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Study quantifies cost premiums for net zero buildings

The 73-page report breaks down the incremental cost premiums for transforming three LEED Platinum-designed buildings into net-zero energy, net-zero water, and living Buildings. 

May 22, 2014 |
Getting to net zero: How do we power an existing building with all renewable ene

The District of Columbia has more green buildings than other large U.S. cities on a per capita basis, according to the 2012 Green Building Report. D.C.’s policies have made it a leader in highly efficient building construction and renovation.

New goals will likely prompt the District to raise the efficiency bar even higher. To help guide policies for a new era of green design, D.C.’s Department of the Environment commissioned a study to assess costs and benefits associated with net zero energy, net zero water, and Living Buildings.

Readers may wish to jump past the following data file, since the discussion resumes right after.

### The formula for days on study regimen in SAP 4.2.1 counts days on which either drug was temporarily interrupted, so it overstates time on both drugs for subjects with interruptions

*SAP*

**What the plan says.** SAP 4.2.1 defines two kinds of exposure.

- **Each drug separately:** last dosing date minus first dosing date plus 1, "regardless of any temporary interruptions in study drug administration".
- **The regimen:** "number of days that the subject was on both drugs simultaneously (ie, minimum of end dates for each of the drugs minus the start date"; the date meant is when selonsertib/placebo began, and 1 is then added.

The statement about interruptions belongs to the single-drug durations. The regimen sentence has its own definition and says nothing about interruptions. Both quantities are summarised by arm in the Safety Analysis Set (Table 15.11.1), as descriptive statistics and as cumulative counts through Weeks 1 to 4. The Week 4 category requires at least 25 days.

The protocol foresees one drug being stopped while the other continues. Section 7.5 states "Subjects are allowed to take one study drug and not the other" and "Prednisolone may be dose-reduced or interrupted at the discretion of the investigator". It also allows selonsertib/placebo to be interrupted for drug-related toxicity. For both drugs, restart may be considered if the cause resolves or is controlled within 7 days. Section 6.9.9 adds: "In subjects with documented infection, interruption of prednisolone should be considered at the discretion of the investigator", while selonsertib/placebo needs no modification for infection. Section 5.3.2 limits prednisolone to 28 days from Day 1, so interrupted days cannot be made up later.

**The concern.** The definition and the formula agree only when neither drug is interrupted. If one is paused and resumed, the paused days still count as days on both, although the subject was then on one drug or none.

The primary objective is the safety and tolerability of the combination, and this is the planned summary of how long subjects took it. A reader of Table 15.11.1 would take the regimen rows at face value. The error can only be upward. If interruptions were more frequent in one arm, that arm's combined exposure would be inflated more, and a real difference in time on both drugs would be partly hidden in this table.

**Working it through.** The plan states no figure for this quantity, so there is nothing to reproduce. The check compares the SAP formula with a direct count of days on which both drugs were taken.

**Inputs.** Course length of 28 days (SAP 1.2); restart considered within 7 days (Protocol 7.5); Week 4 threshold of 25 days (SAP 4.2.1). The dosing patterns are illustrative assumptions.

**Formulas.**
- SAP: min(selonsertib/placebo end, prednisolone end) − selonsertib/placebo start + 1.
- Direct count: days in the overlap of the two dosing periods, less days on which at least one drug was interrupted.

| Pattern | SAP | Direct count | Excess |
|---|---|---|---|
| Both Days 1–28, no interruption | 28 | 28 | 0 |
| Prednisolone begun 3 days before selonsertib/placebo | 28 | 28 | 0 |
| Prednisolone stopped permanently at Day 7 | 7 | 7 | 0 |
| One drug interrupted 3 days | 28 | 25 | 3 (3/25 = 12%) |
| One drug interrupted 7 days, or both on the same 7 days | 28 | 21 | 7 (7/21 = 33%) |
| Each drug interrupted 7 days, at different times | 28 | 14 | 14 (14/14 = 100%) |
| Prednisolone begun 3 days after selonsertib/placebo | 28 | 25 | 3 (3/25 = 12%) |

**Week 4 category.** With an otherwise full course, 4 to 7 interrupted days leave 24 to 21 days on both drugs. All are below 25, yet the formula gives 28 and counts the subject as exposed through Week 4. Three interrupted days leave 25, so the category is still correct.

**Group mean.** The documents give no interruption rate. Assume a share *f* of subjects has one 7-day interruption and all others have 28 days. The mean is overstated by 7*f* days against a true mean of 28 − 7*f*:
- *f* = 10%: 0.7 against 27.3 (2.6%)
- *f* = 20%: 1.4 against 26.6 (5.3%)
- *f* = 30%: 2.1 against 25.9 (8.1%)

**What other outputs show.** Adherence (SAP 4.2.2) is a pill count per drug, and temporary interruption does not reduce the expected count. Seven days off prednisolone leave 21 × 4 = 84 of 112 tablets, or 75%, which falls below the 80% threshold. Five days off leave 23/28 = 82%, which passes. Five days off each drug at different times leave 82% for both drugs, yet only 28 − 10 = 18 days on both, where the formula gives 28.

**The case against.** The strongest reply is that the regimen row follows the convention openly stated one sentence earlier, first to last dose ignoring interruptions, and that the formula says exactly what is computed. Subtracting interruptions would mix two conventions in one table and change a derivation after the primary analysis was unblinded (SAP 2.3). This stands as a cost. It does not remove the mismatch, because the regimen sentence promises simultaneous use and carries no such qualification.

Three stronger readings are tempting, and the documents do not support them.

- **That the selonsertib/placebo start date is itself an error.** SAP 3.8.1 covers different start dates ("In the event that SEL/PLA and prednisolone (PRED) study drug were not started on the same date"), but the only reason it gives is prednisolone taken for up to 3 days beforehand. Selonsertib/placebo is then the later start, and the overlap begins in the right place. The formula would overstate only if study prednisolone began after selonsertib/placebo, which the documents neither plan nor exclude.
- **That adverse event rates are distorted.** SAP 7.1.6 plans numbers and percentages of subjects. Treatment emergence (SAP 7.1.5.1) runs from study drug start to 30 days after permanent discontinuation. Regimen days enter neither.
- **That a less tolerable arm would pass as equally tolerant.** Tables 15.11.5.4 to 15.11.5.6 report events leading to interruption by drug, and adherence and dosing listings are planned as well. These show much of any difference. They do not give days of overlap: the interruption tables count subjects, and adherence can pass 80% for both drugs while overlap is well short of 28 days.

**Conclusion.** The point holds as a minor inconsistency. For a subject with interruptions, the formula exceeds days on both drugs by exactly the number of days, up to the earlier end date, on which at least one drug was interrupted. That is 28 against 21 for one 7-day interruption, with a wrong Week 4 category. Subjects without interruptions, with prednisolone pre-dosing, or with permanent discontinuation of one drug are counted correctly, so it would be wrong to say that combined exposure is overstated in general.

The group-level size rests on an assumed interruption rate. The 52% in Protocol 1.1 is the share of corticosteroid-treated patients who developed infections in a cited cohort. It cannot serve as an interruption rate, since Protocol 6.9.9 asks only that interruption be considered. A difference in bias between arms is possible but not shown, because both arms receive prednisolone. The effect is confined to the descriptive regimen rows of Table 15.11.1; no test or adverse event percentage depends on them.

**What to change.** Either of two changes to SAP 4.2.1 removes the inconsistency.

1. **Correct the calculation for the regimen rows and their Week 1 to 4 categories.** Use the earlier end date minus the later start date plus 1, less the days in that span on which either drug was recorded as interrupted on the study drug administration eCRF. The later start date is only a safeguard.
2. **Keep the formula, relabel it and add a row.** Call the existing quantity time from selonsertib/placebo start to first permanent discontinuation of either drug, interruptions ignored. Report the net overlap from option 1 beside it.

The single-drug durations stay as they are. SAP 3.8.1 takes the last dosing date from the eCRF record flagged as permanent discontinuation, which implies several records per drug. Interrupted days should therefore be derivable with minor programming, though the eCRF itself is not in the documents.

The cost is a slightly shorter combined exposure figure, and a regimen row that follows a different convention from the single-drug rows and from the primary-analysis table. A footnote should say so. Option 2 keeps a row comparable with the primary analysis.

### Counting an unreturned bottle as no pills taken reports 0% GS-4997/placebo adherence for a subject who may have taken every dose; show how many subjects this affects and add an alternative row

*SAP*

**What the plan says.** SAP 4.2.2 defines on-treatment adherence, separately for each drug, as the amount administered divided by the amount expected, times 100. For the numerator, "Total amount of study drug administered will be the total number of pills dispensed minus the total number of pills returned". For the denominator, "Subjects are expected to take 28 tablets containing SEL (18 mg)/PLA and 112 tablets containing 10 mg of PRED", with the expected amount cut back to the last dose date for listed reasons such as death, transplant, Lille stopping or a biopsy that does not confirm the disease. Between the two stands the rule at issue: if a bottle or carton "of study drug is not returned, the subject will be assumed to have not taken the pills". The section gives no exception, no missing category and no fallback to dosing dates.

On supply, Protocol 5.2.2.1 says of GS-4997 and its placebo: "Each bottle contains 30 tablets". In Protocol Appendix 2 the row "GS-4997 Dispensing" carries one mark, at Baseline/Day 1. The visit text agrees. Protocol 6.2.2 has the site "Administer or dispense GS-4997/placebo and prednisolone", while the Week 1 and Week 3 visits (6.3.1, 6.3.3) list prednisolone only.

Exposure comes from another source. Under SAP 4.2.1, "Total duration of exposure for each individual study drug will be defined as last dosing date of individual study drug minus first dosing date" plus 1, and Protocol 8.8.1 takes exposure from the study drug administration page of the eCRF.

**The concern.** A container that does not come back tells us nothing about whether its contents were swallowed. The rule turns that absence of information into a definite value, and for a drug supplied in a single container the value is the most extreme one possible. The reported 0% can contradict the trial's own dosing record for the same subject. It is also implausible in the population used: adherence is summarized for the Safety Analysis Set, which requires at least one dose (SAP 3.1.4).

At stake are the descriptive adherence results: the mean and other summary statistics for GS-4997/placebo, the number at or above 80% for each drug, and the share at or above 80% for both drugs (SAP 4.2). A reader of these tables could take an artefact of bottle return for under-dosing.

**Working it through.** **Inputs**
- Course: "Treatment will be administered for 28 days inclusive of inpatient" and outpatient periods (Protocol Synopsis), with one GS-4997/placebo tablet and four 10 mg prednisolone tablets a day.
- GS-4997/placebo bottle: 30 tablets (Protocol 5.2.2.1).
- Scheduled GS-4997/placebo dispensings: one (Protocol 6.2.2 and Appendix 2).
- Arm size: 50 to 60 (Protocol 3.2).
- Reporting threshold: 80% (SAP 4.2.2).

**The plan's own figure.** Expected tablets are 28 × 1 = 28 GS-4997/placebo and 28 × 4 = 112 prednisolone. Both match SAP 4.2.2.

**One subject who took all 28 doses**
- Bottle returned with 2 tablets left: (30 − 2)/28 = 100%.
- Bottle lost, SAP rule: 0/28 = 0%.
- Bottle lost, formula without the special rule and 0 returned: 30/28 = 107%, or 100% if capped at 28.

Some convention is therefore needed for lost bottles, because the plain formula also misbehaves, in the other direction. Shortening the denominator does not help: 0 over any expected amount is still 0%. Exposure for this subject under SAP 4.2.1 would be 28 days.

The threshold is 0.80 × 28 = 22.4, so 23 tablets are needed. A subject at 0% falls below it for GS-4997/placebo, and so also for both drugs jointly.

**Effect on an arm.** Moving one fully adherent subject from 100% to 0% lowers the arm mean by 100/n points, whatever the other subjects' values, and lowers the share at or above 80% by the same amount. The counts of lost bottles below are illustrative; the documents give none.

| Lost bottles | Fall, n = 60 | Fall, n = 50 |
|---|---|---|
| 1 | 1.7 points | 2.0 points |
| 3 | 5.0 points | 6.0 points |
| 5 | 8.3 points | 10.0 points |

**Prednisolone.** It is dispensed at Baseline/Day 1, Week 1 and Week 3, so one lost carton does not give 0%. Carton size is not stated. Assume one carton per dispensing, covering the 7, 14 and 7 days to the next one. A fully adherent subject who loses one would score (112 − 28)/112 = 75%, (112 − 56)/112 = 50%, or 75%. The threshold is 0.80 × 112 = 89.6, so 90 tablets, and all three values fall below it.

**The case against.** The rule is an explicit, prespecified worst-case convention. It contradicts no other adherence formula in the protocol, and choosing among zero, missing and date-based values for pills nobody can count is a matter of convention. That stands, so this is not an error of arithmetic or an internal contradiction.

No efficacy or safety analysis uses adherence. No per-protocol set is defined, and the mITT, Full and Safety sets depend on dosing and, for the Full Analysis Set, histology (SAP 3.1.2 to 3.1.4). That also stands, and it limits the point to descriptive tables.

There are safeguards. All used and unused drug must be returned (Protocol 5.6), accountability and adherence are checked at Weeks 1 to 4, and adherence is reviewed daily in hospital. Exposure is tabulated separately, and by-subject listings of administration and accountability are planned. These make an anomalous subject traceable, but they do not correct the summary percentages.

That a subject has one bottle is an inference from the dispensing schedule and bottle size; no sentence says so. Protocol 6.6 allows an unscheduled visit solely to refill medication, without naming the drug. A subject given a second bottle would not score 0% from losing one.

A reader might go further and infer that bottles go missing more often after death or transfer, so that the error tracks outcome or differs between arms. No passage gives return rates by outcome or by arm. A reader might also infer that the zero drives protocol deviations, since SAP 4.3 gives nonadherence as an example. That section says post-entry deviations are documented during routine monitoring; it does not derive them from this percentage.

The Net Zero and Living Building Challenge Financial Study: A Cost Comparison Report for Buildings in the District of Columbia was conducted by International Living Future Institute, New Buildings Institute, and Skanska. The team’s analysis identified incremental cost premiums for deep energy and water conservation as well as for photovoltaic and water reuse systems that would bring a project to net zero.

The cost premium for energy efficiency was 1%-12% depending on building type, and rose to 5%-19% for net zero energy. “If the owner has sufficient tax appetite, tax credits and renewable energy credits make the return on investment approximately 30%, whereas the return on investment for energy efficiency alone was in the range of 5-12%,” the report says.

Read the full report at:

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